It may or may not matter individually – many of the people we interact with daily are likely acquaintances or chance-met strangers, and presumably as individuals we have other, deeper relationships. It obviously matters very profoundly to a culture, though, in a million ways I shall not explicate, save this: the idea of being able to look at and acknowledge another human with openness and a smidgen of genuine curiosity is a great void in Western culture. That every time our eyes slide over someone…shiftless bum…teenage thug…bag lady…slotting them into a precut jigsaw puzzle, we lose a piece of our humanity. In case it is not evident, the jigsaw pieces of ‘attractive woman’, ‘powerful man’, ‘pretty girl’ (and so on…) are also dehumanizing…and not only to the objects of our gaze, but to ourselves.

Who are you, my imaginary friend? Maybe more importantly, who might you become? What vast longings and wellsprings of joy have been squeezed into the jigsaw shape someone else assigned, that you gamely try to fit within the puzzle?

canyouremember

Adventure…1,2,3…

My adventure has begun, though having said that, I must tell you I spent the day cleaning windows, that most prosaic of tasks. I find it a chore that allows for reflection, as house cleaning in general does for me, and it was good to take a day to do homey things and think things over.

I am at present some 600 kilometres from where I started, having had possibly the most enjoyable drive of my life. Including ferry travel I spent about nine hours on the road, but with no deadlines or schedules it was delightful to watch the stunning geography of British Columbia unfold, and to stop whenever and wherever I liked. From the lush forests and sparkling sea of Vancouver Island, to the epic thunderstorm in the mountains, to the semi-desert of the south Okanagan, it felt like a gorgeous film unwinding. Oh, I love this province!

I have been exploring the south Okanagan for a week or so, and for various reasons will be here a while longer. Although this is a familiar place I have managed to find some new landscapes most every day. I have hiked a few mountains, explored the unique forests (mostly Ponderosa Pine with grassland between relatively sparse tree cover), and visited a few eclectic little towns – and the sense of adventure is, in fact, deepening. Likely for the aforesaid reasons: no deadlines or schedules.

The sense of liberation is deep in my spirit, though it is a complexity to describe it…In essence, though, I am liberated from my old life, not yet having got to the new, and it is delicious, exhilarating, and frightening. It is also deeply thought-provoking: I carry my me-ness with me, along with my daily habits – what, exactly am I liberating myself from? I suppose it is a sense of not being satisfied, of searching for more.

By chance I find myself reading a book about the black migration out of the southern U.S., told both in general terms and from the intimate view of three particular families. The individuals telling their stories tell of their longing for the ‘better life”, though it is different for each of them, and while the material (better pay, owning a home) is a part of the generalized longing, really they are speaking of the inchoate and amorphous. And I fear that I, too, may need a book to explain what I go in search of.

Well, my imaginary friend, it shall unfold in these virtual pages much the same as my life, messy and unpredictably. But this sense and spirit and ethos of adventure is key, I think: to be open to the possibilities. To see every vista as through a lens, and to contemplate how the most artistic picture may be captured. To be awake to the wondrous. To drive the curvy highway with a five-speed stick shift, not on automatic…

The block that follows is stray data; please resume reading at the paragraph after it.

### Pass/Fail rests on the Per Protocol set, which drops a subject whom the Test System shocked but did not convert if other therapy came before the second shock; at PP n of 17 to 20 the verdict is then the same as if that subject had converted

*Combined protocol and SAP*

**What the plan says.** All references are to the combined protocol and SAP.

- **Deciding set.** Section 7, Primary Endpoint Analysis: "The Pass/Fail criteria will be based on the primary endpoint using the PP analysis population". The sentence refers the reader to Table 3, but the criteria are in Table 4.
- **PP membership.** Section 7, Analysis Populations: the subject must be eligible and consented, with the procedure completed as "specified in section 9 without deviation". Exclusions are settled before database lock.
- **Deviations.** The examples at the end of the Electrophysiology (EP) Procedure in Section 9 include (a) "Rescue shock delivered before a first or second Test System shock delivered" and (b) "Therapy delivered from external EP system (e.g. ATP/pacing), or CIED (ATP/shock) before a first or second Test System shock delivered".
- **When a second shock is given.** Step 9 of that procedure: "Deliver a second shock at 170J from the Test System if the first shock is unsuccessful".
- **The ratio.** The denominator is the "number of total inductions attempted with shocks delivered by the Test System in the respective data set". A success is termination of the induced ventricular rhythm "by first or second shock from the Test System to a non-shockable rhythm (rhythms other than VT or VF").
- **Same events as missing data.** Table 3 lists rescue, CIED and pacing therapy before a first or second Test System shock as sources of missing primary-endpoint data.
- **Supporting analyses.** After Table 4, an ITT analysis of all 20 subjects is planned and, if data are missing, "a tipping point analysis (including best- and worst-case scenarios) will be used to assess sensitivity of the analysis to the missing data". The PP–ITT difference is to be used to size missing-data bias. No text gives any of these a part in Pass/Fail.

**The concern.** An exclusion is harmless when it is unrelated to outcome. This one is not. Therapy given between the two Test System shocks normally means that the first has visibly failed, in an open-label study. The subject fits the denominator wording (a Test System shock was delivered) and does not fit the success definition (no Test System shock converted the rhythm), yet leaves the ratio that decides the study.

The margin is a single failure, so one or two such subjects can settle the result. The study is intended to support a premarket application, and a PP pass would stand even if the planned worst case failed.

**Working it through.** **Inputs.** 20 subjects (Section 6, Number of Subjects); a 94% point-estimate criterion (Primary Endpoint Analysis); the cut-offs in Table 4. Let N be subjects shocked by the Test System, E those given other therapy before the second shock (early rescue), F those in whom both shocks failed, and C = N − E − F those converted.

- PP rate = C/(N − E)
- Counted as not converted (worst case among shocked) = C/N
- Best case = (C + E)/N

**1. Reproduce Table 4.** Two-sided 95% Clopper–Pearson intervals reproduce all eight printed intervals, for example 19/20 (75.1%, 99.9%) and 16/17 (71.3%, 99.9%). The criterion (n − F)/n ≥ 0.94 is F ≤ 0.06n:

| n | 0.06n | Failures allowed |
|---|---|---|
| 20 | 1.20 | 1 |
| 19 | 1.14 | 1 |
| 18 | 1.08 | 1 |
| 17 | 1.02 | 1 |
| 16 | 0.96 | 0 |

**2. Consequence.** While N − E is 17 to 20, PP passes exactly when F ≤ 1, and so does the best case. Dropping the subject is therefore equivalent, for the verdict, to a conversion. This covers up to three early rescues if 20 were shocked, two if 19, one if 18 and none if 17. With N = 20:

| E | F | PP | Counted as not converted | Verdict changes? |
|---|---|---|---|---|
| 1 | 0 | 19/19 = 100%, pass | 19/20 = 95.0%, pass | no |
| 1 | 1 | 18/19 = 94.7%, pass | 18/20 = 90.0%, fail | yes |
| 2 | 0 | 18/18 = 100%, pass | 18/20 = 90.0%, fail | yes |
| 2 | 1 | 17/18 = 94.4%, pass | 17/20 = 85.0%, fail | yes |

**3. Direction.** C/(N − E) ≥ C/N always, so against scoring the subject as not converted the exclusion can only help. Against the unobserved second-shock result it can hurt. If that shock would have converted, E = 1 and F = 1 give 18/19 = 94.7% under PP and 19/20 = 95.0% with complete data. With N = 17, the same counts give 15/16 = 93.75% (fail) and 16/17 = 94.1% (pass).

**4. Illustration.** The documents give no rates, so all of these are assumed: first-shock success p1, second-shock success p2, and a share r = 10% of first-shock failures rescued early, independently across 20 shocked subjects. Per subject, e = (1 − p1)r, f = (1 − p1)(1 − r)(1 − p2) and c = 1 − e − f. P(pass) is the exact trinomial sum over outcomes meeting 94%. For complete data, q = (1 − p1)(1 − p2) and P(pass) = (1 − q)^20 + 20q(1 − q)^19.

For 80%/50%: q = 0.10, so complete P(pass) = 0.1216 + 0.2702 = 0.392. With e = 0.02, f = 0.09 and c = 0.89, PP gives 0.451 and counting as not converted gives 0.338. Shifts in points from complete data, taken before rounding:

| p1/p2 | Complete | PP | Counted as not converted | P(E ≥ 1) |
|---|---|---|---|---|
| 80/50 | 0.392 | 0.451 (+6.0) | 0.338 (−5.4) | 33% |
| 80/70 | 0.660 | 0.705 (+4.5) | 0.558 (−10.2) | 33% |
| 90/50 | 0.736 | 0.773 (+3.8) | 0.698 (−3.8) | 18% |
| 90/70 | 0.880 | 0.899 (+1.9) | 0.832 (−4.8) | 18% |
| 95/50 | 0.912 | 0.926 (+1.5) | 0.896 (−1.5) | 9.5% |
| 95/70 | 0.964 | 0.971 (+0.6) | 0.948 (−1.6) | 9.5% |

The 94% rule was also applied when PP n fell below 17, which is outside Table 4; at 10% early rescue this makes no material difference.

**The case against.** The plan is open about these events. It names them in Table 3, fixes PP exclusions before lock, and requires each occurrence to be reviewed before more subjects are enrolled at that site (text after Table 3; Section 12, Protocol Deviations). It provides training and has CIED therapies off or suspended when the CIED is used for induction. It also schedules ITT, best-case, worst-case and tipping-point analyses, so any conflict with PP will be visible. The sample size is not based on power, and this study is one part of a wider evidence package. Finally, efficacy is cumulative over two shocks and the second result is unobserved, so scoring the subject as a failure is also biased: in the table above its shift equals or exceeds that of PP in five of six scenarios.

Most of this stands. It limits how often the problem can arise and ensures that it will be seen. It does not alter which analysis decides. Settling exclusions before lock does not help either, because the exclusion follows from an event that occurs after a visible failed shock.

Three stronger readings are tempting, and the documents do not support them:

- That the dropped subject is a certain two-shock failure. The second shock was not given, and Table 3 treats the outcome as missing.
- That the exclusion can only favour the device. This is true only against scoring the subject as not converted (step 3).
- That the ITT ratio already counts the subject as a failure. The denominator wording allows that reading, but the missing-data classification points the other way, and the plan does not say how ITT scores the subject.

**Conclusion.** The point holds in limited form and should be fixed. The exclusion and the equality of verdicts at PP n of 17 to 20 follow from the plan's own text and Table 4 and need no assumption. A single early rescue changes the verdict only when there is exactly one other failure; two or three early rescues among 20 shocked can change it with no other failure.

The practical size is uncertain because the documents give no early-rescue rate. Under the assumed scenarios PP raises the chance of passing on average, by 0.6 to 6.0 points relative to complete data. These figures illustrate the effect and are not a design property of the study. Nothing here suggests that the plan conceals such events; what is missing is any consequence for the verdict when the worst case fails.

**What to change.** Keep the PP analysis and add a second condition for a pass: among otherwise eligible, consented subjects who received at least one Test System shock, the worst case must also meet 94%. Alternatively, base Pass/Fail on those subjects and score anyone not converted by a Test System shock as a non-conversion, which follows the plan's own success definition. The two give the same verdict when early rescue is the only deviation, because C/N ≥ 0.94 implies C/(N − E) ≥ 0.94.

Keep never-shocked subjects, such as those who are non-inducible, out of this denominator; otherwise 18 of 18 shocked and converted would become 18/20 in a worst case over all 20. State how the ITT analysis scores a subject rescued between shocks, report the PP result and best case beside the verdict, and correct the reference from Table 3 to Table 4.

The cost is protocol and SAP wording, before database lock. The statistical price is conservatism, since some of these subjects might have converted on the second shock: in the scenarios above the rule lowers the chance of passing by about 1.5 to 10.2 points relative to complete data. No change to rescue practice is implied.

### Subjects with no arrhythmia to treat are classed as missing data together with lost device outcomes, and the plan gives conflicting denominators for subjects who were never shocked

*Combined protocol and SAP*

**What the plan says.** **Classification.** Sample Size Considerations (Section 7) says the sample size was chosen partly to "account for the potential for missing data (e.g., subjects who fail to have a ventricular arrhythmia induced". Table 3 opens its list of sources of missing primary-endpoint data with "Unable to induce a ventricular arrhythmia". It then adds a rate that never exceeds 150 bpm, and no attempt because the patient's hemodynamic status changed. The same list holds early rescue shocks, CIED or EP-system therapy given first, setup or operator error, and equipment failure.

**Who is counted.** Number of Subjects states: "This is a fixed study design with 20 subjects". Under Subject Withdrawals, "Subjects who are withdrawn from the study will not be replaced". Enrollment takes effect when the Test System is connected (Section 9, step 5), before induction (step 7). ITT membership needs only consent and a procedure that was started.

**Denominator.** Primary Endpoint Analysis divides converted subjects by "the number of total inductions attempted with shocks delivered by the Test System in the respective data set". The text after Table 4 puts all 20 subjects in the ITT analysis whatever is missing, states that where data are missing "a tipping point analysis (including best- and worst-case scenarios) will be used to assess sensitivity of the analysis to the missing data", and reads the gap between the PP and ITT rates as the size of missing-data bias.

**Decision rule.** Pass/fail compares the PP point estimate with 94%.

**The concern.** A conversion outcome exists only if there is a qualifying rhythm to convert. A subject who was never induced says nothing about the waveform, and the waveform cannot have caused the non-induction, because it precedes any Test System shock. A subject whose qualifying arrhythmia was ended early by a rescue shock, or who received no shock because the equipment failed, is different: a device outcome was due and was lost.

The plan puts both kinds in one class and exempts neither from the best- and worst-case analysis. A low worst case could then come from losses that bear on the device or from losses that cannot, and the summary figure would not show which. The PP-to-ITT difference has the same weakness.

This is where my journey has taken me thus far. And the view from the clean windows is delightful!

 

Photograph by Lentilcia

Photograph by Lentilcia

TV news? No thanks.

Breaking News! Well, perhaps that is a tad overstated, but please watch the story aired here.

Yes, go ahead, watch it again. Does it strike you that there is nothing newsworthy about it? It certainly struck me that way. Does it strike you that we still don’t know the story of what happened in the restaurant? It certainly struck me that way. Let’s recap the bare outlines of this purported news clip: a small restaurant owner asks a customer not to bring her children back, which apparently humiliates the customer, and then posts a picture to her business Facebook page. You can be forgiven, my imaginary friend, for wondering why this should warrant a ‘news’ story; why what is essentially a  private action should be given the full nighttime news treatment. And I do mean treatment… The reaction to this is thousands, yes thousands, of comments both on the restaurant’s Facebook page, and that of the TV station, most of which appear (I did not count) to be negative, vulgar, and threatening.

It is self-evident that all these commenters were not in the restaurant at the time this story unfolded, given their sheer numbers, so their comments – including threats to boycott the restaurant – are based completely on the ‘news’ story. It takes little effort to see the ‘hooks’ that have been built into the story: a restaurant owner that doesn’t like kids! A military mom whose husband is deployed, sob! How could anyone be so callous as to berate a military mom! The truth appears to have been lost in the edit, or perhaps the questions simply weren’t asked. Just off the top of my head, here are some questions that might have been asked: did the customer make any attempt to clean up after her kids, or to offer an apology? If she was humiliated, why did she cross-post the restaurant’s Facebook post to her own page? Did that have something to do with revenge? Was the owner respectful in her request to the customer in asking her not to bring her kids back? Was it really a confrontation?  Is there something more to this story?